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once a seamstress, always a seamstress.

STAY TUNED. . .

My Town, My Twins

BLUEPRINT FOR DAYLIGHT, my award-winning memoir of infidelity, cancer, colicky twins, and the flood in my basement

has recently been excerpted. . . twice!

The print publication, Connecticut’s Emerging Writers:  an Anthology is available HERE

LARK BLOOM, a blogsite devoted to essays on disability, creativity, and family, is available HERE

I am extremely grateful to Z Publishing and Lark Bloom.

XO

A Nook of One’s Own

“A woman must have money and a room of her own if she is to write fiction.” So said Virginia Woolf in 1928.

Ninety years later, this quote from A Room of One’s Own, Woolf’s extended essay from which it famously derives, is as relevant as ever-especially to me.

I write non-fiction and poetry. But does that preclude me from having a room of my own to make a writerly mess in?

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Woolf is a hero of mine: my English Springer is named after her and I believe The Waves to be one of the greatest accomplishments in novel writing history. My devotion is unmovable. . .unlike my furniture. Which resided in a very messy bedroom writing nook of one’s own.

One being me.

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One in a house of six, five: one husband, seventeen year-old twins (our older son recently decamped to Rhode Island), and the previously mentioned Woolf namesake. Writing anywhere other than a designated spot was at best inconvenient (the dining room) and at worst impossible (on the living room sofa).

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The nook I settled on is at the far end of our bedroom. Yes, it has a staircase to the main entry right behind it, and yes, it’s above the laundry room (ding!) but, the staircase is the fastest way to the tea kettle and the sound of laundry running gives this “one” a sense that all is right with the world.

Here is how my nook looked before:

(see previous post HERE)

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It’s amazing how unaware I was of the space. Given my design background, I should have been mortified. But, the eye sees what the eye wants and I decided to turn a blind eye in favor of being left alone. It was almost too much to ask that my space look nice. I mean, I’ve still got two sons at home, one of whom has yellow flower-patterned wallpaper on his bedroom walls that I PROMISED to remove. Three years ago.

The problem was, once I noticed my nook’s shabbiness, I couldn’t un-notice it. I stopped writing in favor of moving piles of paper and furniture around. I became counter-productive. The tipping point in favor of a nook makeover was that the son with the flowered wallpaper only uses his bedroom to sleep in and with the lights off. Also, my nook remodel expense was minor: we did the whole room for less than $1,000, including the floor. Also, I’m the mother and I’m in charge.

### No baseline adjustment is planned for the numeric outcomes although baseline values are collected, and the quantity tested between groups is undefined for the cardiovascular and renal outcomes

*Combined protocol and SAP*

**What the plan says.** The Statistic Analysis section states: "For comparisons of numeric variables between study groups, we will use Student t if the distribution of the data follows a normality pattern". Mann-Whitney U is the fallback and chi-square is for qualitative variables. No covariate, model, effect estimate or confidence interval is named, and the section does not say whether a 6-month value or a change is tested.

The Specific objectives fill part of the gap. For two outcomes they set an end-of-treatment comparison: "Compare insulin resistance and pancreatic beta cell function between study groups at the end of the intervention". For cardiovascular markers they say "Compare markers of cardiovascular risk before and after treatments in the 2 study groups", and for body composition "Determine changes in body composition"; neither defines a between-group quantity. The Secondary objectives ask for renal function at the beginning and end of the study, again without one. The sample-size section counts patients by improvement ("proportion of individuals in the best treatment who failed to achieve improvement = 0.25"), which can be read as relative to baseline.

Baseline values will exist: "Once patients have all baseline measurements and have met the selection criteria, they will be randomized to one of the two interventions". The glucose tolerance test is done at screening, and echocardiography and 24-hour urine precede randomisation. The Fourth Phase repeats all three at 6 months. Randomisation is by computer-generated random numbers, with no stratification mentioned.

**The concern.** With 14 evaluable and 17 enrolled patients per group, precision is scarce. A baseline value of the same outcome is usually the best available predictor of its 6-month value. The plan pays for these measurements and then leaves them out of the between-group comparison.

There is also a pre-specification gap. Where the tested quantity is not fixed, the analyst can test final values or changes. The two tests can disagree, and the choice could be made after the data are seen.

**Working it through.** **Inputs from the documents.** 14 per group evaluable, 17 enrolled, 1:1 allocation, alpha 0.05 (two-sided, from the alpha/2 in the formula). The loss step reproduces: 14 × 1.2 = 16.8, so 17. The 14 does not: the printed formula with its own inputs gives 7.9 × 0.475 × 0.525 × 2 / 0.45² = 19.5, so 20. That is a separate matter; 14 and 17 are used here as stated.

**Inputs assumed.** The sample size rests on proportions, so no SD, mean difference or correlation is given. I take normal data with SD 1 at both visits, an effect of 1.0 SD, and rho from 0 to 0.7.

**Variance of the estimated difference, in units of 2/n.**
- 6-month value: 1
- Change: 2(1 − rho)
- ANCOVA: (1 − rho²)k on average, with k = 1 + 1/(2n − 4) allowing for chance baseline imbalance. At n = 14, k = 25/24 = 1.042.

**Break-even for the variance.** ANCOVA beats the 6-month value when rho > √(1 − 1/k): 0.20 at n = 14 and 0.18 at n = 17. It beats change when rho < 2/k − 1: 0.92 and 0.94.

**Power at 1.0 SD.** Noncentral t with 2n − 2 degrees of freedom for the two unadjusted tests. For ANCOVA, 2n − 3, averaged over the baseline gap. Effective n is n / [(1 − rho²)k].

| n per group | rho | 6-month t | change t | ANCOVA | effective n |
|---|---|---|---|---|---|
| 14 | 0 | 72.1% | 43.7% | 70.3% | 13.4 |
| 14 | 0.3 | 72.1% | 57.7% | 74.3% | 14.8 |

Coinciding with the finishing of the nook of my own,  I’ve had two ideas for novels-and I wrote them down.

Thank you Virginia Woolf. . . I love you.

Have You Ever Seen the Rain?

 

Back in the summer of 1985 I was a ballet-studying, boyfriend-less high school junior living in Virginia. The last thing I wanted was rain. Even in Virginia, where it got so hot people don’t even say the word, it’s like a hex.

At sixteen, I wanted sun, sun, and more sun. I did the sun-dance. All the better to lie beneath while coating my extra-white legs with baby oil for that elusive tan that was never to be mine.

But I had hope.

New Englanders have a saying, “If you don’t like the weather, wait a minute.” Well, I don’t know about the rest of New England, but here in Connecticut it’s been seven days of unrelenting sun. No longer a sixteen-year old after that sweet-spot of the almost-burn: skin that wouldn’t peel and settle into what we all thought of as the Base Tan, I’m older and wiser and discovered bronzer.

And I discovered the beauty of rain.

Finally, after our Connecticut all-sun heat-wave had me taking cold showers a couple times a day followed by drying myself in front of a fan. . . they say that rain is coming. And, oh, how I’ve missed it.

Even if the sweet peas taking over my mailbox don’t seem to miss it.

Or, the grapevines taking over the abandoned ladder don’t seem to miss it.

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They say rain is coming, but when I look up, all I see is sun.